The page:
We collected and boiled every day for near a week before we had enough sap to make syrup. Every day, Jason would come over at lunch with his truck and the Karme Choling staff would swarm the woods, checking the buckets that hung from the trees. Some days the trees ran hard, some days not at all. They liked freezing nights and warm days, but they didn’t like wind, and some days it just didn’t warm up quick enough. What sap there was, we hauled out in five-gallon buckets to dump into forty gallon barrels in the back of Jason’s truck. He’d start boiling around three. I’d usually come by after dinner and hang out until the end, past eleven, always hours after I’d intended to leave. Others would come and go, occasionally taking turns tending the firebox or asking questions about the arch.

a2vp747i466tAfter the first night, the snow was gone from the roof of the garage, and, soon, the ice on the river broke. The spring current was so loud, right down from the shack, we had to almost shout to be heard by each other. We’d stand there in the shack, the sugar steam sticking to our skin, the warmth of the firebox filling the room, while outside the river roared beneath blue star nights. The weather kept on warming. The calf-high snow in the woods was completely gone a week after we began, and where we’d trudged over ice when tapping we soon had to slog through the spring seeps that blanketed the ground.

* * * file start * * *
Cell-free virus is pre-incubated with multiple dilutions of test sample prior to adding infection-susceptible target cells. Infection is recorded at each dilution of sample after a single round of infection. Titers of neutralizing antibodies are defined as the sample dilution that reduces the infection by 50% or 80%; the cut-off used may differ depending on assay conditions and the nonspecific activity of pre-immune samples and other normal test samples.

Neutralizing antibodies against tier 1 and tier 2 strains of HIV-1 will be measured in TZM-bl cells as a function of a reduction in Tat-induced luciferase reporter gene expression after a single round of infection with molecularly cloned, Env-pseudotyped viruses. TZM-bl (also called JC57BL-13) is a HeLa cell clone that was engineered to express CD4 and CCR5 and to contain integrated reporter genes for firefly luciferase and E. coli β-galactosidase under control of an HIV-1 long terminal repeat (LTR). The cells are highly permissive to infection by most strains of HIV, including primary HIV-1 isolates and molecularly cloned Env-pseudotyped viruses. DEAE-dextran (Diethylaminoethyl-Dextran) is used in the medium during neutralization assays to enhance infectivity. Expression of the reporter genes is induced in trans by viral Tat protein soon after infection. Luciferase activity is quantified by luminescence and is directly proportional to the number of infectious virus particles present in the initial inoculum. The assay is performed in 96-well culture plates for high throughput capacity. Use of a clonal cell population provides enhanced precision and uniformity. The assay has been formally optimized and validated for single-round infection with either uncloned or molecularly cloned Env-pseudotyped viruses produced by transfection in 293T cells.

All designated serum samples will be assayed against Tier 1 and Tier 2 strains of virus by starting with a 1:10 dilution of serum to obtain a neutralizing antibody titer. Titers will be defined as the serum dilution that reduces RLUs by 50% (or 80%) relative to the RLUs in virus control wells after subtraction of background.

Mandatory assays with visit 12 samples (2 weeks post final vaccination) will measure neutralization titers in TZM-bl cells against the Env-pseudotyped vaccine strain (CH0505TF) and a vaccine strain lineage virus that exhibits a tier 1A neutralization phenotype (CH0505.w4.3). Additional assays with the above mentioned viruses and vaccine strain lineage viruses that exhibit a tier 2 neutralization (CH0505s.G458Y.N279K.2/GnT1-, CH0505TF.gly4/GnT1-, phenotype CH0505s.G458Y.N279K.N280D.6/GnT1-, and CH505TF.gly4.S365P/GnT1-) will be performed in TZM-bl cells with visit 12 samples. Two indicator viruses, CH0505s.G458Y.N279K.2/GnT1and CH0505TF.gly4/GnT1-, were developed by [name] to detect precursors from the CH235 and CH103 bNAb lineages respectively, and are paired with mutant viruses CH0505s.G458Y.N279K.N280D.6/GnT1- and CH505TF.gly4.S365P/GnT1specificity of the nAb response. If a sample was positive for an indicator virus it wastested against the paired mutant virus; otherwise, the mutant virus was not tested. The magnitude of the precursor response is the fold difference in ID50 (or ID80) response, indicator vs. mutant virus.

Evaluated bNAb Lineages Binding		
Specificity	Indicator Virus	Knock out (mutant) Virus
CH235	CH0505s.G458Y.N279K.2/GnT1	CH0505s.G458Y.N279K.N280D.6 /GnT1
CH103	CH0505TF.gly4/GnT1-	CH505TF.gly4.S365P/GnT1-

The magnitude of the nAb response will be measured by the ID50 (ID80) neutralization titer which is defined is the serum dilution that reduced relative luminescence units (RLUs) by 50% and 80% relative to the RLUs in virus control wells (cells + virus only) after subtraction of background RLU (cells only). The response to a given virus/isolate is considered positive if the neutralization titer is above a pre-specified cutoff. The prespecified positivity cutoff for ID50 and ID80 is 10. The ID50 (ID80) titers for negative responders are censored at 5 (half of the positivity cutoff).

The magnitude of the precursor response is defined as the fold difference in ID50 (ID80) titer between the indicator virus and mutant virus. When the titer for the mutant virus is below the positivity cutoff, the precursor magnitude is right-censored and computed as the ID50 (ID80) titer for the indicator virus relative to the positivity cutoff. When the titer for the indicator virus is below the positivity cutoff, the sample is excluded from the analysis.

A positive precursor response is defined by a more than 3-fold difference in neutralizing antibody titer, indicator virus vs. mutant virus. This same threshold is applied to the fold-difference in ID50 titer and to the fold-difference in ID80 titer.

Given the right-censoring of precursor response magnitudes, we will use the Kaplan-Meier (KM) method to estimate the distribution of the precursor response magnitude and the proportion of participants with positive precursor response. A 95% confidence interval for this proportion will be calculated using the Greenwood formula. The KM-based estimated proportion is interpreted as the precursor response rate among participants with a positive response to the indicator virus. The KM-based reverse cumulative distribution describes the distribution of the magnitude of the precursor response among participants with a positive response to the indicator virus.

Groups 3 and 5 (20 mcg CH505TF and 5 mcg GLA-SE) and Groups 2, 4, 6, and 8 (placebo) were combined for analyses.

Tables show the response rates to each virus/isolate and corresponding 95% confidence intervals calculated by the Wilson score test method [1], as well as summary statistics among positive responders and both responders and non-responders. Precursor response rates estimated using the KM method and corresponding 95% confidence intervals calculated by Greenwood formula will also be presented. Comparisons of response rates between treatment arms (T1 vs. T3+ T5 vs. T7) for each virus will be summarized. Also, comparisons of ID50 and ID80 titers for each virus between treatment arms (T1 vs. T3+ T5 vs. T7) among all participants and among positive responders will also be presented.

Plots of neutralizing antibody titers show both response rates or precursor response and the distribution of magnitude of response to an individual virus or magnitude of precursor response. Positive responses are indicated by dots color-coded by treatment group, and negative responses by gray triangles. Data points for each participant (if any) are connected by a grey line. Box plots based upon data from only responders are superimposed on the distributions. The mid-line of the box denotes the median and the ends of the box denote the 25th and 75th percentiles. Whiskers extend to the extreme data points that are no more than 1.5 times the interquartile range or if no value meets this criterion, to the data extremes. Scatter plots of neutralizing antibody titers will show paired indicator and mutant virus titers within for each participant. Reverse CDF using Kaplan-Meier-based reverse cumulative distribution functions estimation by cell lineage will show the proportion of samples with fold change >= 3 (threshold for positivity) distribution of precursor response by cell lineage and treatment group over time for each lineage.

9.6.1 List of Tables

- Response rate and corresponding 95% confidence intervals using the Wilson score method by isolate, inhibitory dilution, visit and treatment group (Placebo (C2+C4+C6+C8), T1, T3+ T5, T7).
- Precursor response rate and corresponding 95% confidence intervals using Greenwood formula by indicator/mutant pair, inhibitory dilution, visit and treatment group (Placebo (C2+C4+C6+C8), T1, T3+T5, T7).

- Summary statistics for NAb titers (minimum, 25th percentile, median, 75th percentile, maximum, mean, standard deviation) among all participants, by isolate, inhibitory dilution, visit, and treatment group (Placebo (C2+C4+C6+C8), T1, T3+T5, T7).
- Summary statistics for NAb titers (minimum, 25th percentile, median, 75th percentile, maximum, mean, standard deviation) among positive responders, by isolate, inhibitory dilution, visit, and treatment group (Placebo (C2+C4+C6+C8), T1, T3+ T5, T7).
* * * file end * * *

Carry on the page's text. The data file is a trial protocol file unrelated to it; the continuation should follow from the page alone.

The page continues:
After a week, we had enough concentrate in the arch, at a high enough sugar content, to ‘finish’ some syrup. Jason’s arch was too small to make a finished product, that required a bit more precision, and so we drew off a few five gallon buckets of the boiled down sap and loaded them into the back of the truck to take up the hill, to the house. I rode in the back of the truck to keep the buckets steady. Liquid pushed out, under the lids, and my fingers went sticky. The road was mud. The field was just brightening to green above the black river. The grass was finally pushing up, flush after the long winter, and the sky, the sky was full-on spring, with gold and peach and rose ribbon red below robin’s egg blue. It was late afternoon.